O'Keefe's latest enterprise, SAM, gets part of its funding from the State Policy Network (SPN), which is partially funded by The Claude R. Lambe Foundation. Charles Koch, one of the billionaire brothers who co-own Koch Industries, and his wife and children, along with long-time Koch employee Richard Fink, comprise the board of this foundation. SAM is named after Founding Father Sam Adams, one of the leaders in the Boston Tea Party tax protests.

In its first year, the Franklin Center had a budget of $2.9 million, much of it from O'Keefe's SAM.
"Franklin Center" Staffed by Right-Wing Activists

Many Franklin staffers have ties to conservative activist groups and the GOP. The Franklin Center’s president, Jason Stverak, is the former Regional Field Director for SAM, and former Executive Director of the North Dakota Republican Party.

In late July, Erik Telford, the Director of Membership Online Strategy for Koch's AFP, announced that he would take on the position of Vice President for Strategic Initiatives Outreach for the Franklin Center. He had worked at AFP for four and a half years. In his farewell letter, he minced no words in explaining the activist role he will play in his new position, "As I move on to a new challenge, I look forward to staying involved with AFP, but now in an even more important capacity: that of a member and grassroots activist."

The Franklin Center's Director of Donor Relations, Matt Hauck, is a former Associate at the Charles G. Koch Charitable Foundation. The center's Chief of Staff, Gwen Beattie, is the former Director of Development and Operations at America's Future Foundation, an organization committed to "identify and develop the next generation of conservative and libertarian leaders." The Franklin Center's 2009 IRS 990 form lists Rudie Martinson as director and secretary. He formerly worked as the assistant state director for North Dakota's chapter of Koch's Americans for Prosperity.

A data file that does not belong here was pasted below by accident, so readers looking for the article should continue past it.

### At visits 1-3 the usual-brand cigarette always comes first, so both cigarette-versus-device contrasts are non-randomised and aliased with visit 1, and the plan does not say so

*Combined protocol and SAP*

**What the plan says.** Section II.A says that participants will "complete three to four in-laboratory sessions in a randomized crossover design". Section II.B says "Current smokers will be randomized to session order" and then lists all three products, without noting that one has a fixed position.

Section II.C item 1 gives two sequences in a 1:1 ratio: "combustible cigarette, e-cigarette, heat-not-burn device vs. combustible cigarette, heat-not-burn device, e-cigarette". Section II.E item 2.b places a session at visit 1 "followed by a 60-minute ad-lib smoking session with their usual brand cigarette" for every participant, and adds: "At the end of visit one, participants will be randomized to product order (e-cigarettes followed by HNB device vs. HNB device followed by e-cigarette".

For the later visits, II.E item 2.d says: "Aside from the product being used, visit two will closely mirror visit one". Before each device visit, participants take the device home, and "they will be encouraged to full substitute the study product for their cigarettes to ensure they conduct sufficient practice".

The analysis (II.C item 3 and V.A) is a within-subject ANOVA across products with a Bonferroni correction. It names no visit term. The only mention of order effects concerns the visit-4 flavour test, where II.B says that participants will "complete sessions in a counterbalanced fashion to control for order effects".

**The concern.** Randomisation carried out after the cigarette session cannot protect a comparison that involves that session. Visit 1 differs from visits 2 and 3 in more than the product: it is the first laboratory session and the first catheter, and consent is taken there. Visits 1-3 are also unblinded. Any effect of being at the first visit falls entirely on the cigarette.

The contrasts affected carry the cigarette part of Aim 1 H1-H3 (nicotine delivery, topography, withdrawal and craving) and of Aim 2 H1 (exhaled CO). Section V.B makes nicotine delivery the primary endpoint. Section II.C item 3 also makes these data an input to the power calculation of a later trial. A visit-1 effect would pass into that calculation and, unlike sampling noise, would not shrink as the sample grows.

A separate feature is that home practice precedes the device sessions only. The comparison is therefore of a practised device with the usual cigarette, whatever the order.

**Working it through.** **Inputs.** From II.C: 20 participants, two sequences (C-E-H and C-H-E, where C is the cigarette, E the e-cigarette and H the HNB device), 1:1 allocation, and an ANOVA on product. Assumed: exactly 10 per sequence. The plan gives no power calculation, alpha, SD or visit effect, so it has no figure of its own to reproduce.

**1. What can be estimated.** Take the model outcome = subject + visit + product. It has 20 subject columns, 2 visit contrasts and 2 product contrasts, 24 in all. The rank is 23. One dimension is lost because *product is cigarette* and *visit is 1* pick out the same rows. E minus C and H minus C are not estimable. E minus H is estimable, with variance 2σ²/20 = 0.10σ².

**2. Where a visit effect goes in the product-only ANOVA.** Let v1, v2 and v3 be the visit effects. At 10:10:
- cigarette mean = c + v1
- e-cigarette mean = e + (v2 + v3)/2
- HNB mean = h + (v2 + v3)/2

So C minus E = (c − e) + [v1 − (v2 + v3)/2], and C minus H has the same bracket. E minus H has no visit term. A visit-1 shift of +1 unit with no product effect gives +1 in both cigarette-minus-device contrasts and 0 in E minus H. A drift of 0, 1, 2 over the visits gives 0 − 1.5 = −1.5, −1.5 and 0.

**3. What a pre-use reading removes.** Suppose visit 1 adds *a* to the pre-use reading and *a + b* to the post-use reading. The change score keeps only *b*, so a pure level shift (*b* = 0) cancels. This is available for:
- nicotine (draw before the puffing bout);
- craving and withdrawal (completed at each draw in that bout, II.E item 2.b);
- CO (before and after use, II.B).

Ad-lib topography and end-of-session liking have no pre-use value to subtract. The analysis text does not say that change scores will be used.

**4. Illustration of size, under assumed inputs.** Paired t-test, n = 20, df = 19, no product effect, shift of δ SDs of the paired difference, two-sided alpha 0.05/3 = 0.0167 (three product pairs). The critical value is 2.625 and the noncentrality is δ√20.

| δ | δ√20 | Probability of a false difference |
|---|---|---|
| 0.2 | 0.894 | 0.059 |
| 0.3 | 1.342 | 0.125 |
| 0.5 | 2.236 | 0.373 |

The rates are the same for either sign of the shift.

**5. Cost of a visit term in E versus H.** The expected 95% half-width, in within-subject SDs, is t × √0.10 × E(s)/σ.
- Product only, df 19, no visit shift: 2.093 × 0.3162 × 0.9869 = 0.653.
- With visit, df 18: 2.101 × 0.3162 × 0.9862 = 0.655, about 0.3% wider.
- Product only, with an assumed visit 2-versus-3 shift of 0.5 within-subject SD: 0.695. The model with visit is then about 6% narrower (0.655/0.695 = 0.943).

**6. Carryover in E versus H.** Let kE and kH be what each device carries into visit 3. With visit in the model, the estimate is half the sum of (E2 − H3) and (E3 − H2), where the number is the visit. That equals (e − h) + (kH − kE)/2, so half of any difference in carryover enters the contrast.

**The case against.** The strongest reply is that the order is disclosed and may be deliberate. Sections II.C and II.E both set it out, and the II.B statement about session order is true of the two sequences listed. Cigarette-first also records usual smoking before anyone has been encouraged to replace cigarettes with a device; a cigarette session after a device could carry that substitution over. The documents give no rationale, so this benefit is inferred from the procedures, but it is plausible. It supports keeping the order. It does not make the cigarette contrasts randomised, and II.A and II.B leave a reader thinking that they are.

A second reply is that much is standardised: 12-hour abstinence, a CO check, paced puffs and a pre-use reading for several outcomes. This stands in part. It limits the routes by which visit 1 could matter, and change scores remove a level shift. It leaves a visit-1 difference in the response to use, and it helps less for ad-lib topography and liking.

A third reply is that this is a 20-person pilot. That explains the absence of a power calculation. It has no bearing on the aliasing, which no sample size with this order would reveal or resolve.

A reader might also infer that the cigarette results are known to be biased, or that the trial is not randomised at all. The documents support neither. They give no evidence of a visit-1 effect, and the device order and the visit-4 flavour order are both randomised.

The Franklin Center was one of the sponsors of the Western Republican presidential candidate debate in Las Vegas this month, along with Americans for Prosperity and other right-wing groups.

Interestingly, unlike traditional journalistic outlets, the screening process for writing for websites like the Wisconsin Reporter asks applicants ideological questions. As the Poynter Institute, a Florida-based school and resource for journalists, has reported, Wisconsin Reporter applicants must answer questions like: “How do free markets help the poor?” and “Do higher taxes lead to balanced budgets?” Such queries likely have optimal answers to a group like the Wisconsin Reporter, just as some of its stories have been criticized for being results-oriented in ways that are consistent with its funders' world view.

Who wrote that news article you read today. Was it fact based or based on the preconceived views of a right-wing conservative "reporter" who shaped the narrative to fit the extreme views of the conservative Right.